San Francisco's much-heralded "social justice" requirements for city contracts are costing local taxpayers millions of dollars a year in overcharges, according to workers in departments ranging from the Municipal Transportation Agency to the Department of Emergency Management.
In one case, a Muni worker said the city paid $3,000 for a vehicle battery tray. Such parts can be found online for $12 to $300, depending on the type of vehicle. City officials said they couldn't verify that purchase, saying the trays are usually bought in bulk with the battery.
Other city purchasing policies, if followed, would mean paying about $240 for getting a copy of a key that actually cost a worker $1.35 to get done at a hardware store on his break, the employee said. Another city worker called the use of catalog pricing for supplies "Pentagon-style purchasing."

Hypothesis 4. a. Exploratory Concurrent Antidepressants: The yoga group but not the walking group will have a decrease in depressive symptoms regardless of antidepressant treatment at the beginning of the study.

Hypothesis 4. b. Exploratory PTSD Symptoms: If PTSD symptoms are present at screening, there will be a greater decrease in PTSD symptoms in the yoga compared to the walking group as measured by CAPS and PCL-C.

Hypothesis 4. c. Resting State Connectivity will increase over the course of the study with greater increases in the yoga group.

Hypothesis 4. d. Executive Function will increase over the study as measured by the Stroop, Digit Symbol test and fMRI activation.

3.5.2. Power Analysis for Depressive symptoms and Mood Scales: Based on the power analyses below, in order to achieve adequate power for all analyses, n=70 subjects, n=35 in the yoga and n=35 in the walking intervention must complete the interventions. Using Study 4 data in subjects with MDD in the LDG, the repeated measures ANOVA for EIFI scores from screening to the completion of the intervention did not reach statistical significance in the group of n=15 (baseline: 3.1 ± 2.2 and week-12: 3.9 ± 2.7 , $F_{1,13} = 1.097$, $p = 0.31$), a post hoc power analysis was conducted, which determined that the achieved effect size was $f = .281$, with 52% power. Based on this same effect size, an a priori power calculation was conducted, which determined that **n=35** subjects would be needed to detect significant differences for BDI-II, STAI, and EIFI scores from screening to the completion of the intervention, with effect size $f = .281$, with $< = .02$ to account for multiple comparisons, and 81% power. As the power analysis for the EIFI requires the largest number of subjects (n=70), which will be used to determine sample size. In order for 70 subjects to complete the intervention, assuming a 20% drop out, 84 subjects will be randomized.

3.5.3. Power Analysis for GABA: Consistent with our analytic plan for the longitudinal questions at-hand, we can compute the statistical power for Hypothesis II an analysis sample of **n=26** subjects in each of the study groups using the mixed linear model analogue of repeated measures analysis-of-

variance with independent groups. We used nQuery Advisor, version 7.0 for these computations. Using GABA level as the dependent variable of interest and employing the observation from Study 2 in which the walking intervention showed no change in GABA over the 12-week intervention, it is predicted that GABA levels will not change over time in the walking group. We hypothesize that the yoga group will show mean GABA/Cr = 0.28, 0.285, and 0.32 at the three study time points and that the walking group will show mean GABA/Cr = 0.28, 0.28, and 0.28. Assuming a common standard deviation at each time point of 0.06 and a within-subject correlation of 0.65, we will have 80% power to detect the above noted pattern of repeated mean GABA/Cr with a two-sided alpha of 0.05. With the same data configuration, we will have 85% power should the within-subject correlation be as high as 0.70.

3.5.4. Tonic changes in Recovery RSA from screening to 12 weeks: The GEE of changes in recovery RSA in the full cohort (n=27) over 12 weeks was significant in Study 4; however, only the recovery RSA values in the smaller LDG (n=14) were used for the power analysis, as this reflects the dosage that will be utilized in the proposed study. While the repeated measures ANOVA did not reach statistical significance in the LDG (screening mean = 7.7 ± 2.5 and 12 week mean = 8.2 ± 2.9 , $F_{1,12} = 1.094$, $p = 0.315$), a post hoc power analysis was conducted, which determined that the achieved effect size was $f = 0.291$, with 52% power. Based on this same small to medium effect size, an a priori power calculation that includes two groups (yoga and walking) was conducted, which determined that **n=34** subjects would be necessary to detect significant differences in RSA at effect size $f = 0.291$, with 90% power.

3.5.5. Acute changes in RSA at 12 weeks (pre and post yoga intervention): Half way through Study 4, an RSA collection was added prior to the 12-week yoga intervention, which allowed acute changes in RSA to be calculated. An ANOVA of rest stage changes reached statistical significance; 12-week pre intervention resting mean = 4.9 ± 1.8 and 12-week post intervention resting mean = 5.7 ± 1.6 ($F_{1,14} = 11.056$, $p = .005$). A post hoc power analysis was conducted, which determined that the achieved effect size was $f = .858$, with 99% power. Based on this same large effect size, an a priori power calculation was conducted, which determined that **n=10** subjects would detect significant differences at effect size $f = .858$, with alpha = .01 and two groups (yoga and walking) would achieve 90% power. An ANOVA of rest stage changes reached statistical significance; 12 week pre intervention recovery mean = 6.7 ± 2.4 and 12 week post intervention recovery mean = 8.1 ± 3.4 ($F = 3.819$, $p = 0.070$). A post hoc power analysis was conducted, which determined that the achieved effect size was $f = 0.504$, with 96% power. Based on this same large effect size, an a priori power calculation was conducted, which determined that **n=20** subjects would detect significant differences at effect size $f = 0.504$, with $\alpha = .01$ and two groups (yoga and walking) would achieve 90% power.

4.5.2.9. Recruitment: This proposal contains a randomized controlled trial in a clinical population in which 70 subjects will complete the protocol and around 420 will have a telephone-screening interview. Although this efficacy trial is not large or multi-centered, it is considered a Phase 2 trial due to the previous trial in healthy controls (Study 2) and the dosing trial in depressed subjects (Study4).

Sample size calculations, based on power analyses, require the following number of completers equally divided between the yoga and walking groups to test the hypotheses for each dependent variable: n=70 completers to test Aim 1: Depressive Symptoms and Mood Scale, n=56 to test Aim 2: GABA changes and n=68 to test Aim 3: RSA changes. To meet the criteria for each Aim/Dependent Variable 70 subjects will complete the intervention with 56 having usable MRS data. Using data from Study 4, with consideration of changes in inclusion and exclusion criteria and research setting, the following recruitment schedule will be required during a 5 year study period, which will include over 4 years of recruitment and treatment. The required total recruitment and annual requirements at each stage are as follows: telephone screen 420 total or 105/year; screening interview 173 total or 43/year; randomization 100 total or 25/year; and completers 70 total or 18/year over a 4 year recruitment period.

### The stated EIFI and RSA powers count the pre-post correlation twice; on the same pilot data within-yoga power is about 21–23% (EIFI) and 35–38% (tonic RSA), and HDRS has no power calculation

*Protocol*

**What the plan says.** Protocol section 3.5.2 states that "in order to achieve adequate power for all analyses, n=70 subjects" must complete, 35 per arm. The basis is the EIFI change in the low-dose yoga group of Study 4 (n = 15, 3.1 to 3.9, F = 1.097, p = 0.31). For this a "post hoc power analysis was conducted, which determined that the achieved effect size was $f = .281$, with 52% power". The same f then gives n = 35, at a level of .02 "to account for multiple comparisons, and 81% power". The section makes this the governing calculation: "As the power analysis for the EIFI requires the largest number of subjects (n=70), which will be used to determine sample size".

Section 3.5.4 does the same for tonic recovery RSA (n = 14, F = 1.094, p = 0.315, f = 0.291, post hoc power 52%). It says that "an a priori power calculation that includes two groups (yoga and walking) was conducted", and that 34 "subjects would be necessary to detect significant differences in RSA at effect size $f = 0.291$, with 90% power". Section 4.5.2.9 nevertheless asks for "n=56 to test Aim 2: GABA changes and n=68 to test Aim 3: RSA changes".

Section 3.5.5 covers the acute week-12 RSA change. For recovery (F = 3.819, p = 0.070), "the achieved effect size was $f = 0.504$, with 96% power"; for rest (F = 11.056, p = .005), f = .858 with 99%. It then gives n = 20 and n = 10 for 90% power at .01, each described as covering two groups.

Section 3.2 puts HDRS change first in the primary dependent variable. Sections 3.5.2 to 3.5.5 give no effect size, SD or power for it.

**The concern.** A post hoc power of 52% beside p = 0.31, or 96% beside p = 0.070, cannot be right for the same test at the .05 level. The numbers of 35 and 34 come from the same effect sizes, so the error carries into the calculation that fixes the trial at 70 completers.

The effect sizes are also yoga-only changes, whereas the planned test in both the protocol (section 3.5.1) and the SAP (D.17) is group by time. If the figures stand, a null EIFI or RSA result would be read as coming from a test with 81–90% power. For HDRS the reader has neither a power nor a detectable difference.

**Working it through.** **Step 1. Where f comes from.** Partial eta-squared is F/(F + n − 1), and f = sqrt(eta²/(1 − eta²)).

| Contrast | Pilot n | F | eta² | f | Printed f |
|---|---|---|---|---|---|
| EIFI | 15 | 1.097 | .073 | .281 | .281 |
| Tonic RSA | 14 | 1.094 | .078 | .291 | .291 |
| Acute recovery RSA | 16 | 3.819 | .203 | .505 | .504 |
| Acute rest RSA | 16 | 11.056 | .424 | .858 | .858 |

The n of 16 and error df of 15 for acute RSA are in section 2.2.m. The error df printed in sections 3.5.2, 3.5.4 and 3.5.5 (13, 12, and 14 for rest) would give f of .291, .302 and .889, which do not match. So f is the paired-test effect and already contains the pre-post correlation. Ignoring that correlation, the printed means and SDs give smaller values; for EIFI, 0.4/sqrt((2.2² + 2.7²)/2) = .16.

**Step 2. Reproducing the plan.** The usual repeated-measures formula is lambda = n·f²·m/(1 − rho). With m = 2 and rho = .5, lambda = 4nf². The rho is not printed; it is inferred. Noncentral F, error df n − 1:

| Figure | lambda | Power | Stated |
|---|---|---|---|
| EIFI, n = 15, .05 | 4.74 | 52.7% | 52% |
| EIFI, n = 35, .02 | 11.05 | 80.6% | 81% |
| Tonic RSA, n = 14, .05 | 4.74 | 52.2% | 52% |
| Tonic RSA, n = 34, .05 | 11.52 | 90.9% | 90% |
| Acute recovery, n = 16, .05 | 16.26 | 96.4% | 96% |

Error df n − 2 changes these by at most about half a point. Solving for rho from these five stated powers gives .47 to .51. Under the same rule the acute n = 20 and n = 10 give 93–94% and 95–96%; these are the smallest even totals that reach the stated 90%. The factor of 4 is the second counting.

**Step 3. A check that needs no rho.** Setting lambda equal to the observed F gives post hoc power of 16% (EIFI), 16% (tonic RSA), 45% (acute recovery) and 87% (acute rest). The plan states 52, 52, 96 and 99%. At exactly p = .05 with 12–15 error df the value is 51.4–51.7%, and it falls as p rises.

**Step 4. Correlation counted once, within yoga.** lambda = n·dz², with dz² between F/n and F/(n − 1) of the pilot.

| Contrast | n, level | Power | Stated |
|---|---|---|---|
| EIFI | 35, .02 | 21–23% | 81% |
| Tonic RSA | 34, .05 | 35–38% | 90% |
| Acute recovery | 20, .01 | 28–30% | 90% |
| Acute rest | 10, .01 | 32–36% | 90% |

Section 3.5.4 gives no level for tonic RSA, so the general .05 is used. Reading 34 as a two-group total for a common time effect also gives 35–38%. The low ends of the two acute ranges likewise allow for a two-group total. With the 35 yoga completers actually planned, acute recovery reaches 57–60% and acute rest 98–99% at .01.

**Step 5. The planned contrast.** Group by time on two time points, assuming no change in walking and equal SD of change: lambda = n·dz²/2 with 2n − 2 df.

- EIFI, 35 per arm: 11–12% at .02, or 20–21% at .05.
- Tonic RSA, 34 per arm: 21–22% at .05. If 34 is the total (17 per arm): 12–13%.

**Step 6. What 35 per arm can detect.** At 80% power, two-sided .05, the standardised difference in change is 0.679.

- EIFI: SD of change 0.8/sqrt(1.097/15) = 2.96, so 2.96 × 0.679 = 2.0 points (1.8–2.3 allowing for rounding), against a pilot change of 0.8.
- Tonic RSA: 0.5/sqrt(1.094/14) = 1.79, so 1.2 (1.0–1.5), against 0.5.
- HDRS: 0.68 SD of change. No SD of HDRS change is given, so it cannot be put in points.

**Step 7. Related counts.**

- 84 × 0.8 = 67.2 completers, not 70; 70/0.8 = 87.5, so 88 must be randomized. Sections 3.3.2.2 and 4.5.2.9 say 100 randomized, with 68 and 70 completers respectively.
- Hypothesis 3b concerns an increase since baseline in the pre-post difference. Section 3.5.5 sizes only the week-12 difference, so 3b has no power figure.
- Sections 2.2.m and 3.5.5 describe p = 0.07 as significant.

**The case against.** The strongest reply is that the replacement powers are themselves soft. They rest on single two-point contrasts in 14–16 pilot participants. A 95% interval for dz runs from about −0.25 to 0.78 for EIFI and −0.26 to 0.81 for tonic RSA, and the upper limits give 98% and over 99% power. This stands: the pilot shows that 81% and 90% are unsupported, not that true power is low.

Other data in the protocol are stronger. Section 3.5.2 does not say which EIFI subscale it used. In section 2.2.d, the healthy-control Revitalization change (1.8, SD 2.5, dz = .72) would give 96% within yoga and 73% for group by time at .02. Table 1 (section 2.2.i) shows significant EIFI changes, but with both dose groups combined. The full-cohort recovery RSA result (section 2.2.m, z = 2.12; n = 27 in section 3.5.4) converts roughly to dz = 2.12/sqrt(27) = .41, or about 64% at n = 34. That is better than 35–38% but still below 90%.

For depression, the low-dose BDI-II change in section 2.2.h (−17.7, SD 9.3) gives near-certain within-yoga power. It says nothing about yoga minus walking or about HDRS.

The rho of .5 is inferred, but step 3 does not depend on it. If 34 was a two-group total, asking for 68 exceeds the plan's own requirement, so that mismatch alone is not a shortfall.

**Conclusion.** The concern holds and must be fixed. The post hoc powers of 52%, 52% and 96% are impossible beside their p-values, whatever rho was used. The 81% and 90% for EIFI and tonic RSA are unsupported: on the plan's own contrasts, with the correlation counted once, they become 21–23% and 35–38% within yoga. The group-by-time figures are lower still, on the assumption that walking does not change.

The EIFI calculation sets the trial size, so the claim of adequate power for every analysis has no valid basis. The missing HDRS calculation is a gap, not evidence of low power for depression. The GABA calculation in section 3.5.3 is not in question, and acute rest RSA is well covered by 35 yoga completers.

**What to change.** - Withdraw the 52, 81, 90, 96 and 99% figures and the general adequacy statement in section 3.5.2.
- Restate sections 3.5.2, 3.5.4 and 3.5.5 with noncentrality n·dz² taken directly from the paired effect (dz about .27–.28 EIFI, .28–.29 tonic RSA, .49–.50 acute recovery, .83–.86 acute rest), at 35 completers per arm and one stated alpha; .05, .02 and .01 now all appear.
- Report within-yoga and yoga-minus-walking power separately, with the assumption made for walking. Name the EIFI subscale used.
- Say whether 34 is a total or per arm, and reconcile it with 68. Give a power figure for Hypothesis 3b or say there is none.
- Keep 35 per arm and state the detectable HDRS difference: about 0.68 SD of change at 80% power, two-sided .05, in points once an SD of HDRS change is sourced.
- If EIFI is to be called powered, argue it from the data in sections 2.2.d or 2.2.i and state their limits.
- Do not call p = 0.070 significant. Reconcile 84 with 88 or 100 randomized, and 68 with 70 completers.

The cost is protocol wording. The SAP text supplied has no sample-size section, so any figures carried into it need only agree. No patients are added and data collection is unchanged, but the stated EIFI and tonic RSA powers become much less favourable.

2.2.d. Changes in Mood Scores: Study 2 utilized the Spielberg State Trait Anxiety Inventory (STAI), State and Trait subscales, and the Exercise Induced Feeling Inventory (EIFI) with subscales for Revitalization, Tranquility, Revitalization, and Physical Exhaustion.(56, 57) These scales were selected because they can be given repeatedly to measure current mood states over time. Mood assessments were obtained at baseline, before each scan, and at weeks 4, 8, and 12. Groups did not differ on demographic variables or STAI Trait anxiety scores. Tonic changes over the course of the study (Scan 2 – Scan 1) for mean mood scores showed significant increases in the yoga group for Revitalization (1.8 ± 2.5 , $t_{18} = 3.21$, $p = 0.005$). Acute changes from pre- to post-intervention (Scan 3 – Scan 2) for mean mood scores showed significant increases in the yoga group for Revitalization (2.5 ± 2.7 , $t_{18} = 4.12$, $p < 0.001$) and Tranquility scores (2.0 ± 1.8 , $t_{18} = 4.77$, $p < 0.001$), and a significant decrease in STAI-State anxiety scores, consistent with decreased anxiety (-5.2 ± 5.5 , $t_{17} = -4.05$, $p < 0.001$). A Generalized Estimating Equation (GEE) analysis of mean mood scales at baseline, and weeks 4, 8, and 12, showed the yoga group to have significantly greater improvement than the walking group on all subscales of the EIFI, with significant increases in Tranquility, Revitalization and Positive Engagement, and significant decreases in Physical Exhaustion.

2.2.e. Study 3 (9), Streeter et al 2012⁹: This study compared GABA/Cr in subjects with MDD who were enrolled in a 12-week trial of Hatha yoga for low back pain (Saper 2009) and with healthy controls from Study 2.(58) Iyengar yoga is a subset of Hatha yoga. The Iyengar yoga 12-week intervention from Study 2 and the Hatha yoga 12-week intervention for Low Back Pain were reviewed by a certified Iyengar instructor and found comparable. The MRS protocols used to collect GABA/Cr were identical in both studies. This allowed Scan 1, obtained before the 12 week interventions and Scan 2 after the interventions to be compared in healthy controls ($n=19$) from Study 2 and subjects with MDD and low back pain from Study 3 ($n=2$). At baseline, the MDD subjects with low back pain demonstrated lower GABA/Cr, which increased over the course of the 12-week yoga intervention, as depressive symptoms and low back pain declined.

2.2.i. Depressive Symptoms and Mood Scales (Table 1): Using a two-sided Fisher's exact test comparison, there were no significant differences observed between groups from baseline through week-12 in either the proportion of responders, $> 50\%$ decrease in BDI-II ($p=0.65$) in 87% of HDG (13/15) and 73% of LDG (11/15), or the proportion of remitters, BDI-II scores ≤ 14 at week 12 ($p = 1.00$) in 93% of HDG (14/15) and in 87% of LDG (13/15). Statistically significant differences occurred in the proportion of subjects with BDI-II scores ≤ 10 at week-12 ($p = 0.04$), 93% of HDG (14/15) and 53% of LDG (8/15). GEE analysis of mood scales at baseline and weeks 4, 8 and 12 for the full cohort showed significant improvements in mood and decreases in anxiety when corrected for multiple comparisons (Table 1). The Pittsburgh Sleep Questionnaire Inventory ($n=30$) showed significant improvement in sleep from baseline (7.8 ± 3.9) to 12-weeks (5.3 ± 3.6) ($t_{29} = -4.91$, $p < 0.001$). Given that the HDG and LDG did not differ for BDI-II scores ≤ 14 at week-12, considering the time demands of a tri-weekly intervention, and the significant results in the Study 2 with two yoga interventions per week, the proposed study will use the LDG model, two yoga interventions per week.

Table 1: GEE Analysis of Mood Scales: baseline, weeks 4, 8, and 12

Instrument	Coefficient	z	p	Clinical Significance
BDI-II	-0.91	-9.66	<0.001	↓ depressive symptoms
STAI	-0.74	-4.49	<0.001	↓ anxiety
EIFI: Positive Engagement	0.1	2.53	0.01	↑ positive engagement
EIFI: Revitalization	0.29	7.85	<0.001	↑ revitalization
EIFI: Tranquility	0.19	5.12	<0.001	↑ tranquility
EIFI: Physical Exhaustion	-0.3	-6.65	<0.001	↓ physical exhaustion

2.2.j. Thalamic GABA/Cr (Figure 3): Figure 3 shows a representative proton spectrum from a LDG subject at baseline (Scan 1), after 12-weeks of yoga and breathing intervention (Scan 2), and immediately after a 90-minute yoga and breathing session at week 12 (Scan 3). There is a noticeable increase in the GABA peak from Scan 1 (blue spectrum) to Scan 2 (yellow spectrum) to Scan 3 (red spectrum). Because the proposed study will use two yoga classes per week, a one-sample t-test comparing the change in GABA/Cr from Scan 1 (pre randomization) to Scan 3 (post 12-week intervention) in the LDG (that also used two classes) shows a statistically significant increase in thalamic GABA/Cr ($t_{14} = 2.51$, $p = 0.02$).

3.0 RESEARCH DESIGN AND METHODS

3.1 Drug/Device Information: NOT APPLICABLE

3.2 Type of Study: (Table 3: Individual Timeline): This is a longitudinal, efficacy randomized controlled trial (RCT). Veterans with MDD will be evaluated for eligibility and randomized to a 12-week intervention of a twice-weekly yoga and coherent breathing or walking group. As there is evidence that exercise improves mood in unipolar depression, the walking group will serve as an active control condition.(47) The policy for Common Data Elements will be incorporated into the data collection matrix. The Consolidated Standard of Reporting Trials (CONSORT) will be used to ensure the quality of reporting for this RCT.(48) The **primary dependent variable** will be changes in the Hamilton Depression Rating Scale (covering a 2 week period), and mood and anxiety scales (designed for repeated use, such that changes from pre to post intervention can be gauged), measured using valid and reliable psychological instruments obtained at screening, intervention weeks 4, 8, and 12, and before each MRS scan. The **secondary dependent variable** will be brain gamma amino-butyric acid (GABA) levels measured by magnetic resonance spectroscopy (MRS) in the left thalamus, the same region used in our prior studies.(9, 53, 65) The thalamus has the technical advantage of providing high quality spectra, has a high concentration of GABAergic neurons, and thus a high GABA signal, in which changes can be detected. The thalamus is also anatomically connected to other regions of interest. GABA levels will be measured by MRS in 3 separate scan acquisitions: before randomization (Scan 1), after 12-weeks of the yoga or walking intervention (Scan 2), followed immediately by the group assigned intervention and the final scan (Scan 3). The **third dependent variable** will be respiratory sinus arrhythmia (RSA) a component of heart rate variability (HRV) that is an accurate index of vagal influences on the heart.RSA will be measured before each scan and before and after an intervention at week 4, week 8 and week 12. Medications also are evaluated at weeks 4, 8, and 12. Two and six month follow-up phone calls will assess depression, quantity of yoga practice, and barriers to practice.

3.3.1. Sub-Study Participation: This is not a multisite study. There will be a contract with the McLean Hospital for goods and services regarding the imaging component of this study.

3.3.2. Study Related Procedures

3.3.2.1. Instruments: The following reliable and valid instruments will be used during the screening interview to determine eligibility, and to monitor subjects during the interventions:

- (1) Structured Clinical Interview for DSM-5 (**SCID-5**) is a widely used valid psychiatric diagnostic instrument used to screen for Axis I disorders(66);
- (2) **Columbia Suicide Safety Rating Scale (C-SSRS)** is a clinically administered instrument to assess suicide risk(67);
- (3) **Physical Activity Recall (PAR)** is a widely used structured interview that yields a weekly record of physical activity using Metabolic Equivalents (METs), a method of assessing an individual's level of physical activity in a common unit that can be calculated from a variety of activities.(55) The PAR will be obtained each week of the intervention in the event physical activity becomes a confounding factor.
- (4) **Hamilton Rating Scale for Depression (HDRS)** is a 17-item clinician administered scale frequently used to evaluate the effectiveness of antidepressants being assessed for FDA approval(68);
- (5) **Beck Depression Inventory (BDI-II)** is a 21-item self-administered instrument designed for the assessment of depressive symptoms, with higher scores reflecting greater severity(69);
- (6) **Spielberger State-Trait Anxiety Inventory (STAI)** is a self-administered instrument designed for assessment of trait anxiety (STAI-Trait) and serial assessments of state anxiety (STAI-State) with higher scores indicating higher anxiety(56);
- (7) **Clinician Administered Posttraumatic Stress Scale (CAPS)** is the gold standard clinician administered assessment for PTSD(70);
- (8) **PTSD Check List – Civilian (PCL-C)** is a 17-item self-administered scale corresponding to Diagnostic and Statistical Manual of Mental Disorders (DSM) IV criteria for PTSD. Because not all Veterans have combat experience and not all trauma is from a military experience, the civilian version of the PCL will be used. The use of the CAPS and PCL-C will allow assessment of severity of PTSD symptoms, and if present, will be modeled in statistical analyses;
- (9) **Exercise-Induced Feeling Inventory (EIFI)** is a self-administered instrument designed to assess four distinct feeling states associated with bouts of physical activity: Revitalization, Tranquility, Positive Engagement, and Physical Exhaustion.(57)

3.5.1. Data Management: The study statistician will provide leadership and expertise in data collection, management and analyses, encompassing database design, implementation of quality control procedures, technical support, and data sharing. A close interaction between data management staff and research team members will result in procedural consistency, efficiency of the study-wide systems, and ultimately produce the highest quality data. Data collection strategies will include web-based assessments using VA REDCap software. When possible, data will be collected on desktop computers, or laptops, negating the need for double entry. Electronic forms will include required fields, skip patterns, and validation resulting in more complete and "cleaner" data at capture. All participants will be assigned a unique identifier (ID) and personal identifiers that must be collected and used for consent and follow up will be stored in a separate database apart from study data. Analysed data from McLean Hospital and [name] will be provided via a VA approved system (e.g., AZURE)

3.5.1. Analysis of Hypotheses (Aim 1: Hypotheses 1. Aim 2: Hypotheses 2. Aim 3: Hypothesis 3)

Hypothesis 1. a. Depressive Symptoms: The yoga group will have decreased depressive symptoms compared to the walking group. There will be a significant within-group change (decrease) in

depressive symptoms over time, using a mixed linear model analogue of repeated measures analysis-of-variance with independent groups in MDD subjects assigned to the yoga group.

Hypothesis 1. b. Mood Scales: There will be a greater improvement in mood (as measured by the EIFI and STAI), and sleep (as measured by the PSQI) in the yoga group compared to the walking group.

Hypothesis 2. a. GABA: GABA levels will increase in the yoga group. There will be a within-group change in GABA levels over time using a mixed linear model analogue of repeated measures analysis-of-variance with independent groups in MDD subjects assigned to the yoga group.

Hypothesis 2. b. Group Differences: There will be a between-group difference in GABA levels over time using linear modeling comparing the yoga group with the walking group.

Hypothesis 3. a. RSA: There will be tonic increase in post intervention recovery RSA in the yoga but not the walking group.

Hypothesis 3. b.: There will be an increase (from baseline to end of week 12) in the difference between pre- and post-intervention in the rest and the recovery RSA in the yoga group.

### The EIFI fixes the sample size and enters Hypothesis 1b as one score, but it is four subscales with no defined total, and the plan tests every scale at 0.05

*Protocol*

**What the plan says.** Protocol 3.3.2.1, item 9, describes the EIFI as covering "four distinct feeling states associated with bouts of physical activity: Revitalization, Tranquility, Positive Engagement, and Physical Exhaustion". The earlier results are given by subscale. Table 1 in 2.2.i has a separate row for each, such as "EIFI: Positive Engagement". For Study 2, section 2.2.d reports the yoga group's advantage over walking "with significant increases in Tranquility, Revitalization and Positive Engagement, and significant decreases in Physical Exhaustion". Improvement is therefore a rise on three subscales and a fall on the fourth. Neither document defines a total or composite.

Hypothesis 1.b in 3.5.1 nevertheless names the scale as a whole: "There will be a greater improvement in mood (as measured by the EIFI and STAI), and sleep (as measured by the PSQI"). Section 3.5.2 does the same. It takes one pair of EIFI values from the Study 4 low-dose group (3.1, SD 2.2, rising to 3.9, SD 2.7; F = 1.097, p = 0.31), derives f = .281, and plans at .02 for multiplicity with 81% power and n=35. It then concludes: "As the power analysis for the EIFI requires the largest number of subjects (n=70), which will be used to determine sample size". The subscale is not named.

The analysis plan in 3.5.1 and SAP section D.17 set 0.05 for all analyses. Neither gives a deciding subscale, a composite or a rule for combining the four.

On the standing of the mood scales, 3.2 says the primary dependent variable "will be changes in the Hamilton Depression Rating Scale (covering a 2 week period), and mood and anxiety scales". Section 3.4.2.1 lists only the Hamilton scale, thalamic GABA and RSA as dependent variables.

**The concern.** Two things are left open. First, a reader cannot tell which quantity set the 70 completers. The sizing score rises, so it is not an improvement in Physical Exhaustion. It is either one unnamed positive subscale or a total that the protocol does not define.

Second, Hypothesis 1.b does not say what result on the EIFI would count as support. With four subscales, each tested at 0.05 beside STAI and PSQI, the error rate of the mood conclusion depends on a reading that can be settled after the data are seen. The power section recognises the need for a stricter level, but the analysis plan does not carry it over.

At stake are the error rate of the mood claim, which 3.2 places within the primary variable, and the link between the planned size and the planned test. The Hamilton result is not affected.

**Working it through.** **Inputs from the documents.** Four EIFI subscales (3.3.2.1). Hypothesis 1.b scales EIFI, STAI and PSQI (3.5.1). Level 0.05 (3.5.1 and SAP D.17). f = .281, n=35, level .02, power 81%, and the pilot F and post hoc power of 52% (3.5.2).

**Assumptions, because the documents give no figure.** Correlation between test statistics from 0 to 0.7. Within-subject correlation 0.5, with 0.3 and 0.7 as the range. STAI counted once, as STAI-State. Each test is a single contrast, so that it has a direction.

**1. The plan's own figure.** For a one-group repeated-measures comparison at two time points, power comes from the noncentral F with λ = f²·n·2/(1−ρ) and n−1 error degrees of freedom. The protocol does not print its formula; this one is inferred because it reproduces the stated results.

Markups from approved vendors range from 10 to 150 percent, employees said, with one calling the city's requirement that contractors provide health care benefits for domestic partners "the expensive white elephant standing in the middle of the room (that) no one wants to mention."
Some vendors are suspected of being little more than middlemen who comply with San Francisco's very specific requirements for contractors - like disclosing historic ties to slavery and providing domestic partner benefits, a provision known as 12B because of its chapter in the Administrative Code - then turn around and buy the products from companies that don't meet the restrictions, city officials acknowledge.
San Francisco values, indeed.